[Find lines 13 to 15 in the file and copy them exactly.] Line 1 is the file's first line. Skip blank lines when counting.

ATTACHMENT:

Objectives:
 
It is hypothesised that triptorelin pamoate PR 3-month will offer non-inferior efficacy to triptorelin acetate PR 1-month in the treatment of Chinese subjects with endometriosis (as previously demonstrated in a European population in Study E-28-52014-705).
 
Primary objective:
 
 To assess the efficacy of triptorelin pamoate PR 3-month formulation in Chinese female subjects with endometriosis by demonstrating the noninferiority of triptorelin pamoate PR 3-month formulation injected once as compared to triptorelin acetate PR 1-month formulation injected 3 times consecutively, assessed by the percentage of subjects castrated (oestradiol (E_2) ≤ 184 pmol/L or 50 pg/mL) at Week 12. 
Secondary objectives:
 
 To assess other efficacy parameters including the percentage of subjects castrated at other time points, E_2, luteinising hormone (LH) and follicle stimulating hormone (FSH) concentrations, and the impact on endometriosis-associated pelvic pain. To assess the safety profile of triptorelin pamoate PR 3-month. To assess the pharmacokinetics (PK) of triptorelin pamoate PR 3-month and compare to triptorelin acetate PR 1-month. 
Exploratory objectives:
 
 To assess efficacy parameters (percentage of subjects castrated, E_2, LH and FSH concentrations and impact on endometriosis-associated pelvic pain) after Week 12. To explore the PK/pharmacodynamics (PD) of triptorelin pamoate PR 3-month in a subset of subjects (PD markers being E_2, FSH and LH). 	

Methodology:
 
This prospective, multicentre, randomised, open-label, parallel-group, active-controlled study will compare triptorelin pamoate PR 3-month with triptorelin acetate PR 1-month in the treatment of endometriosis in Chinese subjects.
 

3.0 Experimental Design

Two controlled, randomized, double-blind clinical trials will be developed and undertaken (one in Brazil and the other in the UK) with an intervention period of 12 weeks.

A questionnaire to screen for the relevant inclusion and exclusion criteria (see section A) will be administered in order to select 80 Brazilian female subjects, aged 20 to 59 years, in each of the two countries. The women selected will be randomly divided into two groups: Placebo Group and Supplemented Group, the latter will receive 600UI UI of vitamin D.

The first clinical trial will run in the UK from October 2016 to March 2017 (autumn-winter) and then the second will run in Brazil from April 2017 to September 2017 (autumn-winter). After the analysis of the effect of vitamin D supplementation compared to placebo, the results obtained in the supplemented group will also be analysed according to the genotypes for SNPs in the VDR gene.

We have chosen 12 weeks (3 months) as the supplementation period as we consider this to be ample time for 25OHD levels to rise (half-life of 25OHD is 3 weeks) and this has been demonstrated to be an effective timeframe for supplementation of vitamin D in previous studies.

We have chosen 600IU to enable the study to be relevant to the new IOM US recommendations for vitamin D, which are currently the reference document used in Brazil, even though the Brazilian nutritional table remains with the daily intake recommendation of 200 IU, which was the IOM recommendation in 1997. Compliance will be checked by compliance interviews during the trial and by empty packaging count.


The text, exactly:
A questionnaire to screen for the relevant inclusion and exclusion criteria (see section A) will be administered in order to select 80 Brazilian female subjects, aged 20 to 59 years, in each of the two countries. The women selected will be randomly divided into two groups: Placebo Group and Supplemented Group, the latter will receive 600UI UI of vitamin D.

The first clinical trial will run in the UK from October 2016 to March 2017 (autumn-winter) and then the second will run in Brazil from April 2017 to September 2017 (autumn-winter). After the analysis of the effect of vitamin D supplementation compared to placebo, the results obtained in the supplemented group will also be analysed according to the genotypes for SNPs in the VDR gene.

We have chosen 12 weeks (3 months) as the supplementation period as we consider this to be ample time for 25OHD levels to rise (half-life of 25OHD is 3 weeks) and this has been demonstrated to be an effective timeframe for supplementation of vitamin D in previous studies.